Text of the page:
I remember looking in the newspaper every day and watching the stock price move up and down and calculating how much my 5 shares was worth. I remember learning about splits during my time owning CRZY and my share got as high as $70 something dollars. I thought I was the smartest kid in the world. Little did I know it was all a fraud and eventually the company went bankrupt and Crazy Eddie, his cousin and his nephew Sam Antar would go to jail for securities fraud. I was in HS when they were prosecuted and I remember following it closely.
Who knew that I would learn some of my greatest investment lessons when I was 8 years old.
Sometimes looks can be deceiving
My view of that Crazy Eddie store was that they were killing it. They had all of the latest and greatest products (I bought my first Nintendo there as well), were always crowded, had great advertising, and “insane prices”. What wasn’t to like. Well little did any of us know it was a too good to be true and a fraud.
Always dig deeper into the numbers
Being a good investors in individual stocks requires an investor to take the time to understand what the books look like and spot red flags. They are rarely obvious but it has become much easier with the transparency that exists today.
It is OK to take a profit
At one point I had turned my $50 into almost $400 in just a couple of years. I didn’t understand that it was OK to sell it and take my profit. I had the fear of missing out at 10 years old and didn’t even realize it. Investing can be an emotional rollercoaster if you let it be. As famed investor Jesse Lauriston Livermore said “No one ever went broke taking a profit”
Diversification is important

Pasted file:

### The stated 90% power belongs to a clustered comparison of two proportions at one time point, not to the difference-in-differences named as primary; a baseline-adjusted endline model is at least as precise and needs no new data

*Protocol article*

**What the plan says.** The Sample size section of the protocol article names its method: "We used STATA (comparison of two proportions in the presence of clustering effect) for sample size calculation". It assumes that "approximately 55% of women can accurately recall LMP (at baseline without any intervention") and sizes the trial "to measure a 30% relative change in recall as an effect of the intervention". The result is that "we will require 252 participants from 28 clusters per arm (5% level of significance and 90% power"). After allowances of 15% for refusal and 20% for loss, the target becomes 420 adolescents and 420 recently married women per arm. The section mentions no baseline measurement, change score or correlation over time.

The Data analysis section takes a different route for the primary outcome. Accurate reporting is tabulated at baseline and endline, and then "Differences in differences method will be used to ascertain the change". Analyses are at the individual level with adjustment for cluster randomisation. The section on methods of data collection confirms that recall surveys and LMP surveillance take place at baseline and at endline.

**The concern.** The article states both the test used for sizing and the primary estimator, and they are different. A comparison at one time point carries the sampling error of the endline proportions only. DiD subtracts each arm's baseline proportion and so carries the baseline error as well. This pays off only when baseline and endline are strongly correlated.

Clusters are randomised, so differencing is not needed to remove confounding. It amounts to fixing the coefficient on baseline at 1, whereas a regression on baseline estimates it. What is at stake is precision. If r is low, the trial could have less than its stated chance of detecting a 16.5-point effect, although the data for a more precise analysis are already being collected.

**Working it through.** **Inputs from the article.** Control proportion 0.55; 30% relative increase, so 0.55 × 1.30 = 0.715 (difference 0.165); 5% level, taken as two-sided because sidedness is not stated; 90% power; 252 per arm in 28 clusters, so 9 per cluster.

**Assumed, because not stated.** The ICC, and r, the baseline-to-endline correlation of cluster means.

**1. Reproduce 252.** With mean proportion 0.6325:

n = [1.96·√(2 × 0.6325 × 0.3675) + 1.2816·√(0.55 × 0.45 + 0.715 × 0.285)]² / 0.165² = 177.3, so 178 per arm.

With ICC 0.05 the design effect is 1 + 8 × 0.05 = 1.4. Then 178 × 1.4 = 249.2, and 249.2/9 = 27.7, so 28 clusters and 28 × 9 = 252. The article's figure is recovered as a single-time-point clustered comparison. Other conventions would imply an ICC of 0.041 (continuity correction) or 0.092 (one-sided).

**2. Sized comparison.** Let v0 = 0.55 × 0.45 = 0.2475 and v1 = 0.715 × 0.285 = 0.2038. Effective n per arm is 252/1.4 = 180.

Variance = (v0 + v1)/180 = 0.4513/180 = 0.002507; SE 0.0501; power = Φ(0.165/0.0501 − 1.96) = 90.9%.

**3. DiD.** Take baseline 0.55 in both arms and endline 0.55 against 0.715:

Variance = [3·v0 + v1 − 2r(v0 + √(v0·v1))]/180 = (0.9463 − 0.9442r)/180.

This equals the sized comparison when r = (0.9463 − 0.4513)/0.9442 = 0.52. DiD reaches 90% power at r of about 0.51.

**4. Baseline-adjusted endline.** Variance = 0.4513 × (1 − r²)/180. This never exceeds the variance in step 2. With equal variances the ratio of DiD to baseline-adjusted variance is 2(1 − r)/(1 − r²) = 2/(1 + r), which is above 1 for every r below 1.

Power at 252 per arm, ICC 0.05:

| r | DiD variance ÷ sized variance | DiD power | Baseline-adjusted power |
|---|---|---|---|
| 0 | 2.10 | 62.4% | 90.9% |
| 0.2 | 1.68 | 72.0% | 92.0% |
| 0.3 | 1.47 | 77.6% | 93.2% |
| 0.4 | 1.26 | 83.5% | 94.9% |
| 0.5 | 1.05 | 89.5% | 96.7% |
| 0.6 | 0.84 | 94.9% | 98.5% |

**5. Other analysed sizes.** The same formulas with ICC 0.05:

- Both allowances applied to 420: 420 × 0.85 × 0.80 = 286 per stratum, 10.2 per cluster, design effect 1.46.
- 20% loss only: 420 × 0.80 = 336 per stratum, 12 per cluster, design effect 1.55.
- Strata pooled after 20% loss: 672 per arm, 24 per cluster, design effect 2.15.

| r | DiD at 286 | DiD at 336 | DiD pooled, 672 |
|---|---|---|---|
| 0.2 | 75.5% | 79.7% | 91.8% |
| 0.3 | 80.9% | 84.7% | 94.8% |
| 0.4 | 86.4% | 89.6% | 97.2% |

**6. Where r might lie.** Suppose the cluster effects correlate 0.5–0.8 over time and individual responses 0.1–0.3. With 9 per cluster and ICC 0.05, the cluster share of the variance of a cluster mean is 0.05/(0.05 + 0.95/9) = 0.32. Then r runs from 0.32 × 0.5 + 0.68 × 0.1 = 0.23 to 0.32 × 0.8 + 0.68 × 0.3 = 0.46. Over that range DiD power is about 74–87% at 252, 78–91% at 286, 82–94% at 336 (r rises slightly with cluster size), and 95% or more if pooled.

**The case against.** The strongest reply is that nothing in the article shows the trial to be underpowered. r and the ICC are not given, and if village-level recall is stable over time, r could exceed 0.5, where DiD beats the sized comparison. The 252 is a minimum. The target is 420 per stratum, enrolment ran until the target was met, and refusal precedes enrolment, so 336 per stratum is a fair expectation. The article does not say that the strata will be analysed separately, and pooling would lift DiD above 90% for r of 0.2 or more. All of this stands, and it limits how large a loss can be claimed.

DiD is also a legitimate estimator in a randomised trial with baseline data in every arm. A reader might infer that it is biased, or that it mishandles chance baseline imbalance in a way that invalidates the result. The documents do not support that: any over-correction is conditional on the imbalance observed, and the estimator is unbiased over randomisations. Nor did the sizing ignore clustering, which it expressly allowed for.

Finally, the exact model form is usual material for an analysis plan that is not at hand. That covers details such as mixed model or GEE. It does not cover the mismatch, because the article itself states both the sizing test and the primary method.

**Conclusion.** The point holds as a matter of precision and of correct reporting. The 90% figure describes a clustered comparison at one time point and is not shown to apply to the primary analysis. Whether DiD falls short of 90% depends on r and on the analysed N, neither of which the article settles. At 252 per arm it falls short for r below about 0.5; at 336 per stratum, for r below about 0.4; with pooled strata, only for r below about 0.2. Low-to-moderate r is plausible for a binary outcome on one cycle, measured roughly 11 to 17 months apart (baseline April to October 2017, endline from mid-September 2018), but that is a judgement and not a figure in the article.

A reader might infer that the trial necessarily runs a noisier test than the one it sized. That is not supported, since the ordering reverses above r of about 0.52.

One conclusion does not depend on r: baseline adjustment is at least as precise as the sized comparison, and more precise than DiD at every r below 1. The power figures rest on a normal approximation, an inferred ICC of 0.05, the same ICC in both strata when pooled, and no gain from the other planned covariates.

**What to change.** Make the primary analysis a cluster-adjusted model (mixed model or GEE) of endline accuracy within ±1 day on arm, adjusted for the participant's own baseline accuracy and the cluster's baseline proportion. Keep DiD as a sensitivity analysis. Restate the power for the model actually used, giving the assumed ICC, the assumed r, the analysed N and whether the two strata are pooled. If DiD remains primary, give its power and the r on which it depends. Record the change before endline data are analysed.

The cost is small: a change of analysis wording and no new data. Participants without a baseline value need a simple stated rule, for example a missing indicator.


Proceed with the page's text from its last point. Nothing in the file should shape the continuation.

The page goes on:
I really didn’t have enough money at 8 to diversify my holdings but when Enron and Worldcom went bankrupt from fraud it was not a devastating event for my portfolio. So it is important to remember diversification when you are building your portfolio.
Have a plan
One of the problems with my grandfather’s investment strategy was their was no real plan for when to sell the stocks. He had a general rule of when his profits hit 50% he would sell but that is a terrible strategy for long term success. He invested in Microsoft in 1988 for the split adjusted price of 0.50 a share he sold it in 1992 because he had made “3 times his investment”. I know there are tons of stories about missed opportunity but many times they are missed opportunities because the investor did not have a plan.
My 8 year old self could have never figured out that Crazy Eddie’s was a fraud but the lessons I learned from this early investment have proven invaluable as I have worked with clients. Buy what you know, diversify and have a plan is the basic core of my investment discipline and I learned these lessons as a child. We would love to help you with your portfolio. If you would like a second opinion or a fresh point of view schedule your meeting here.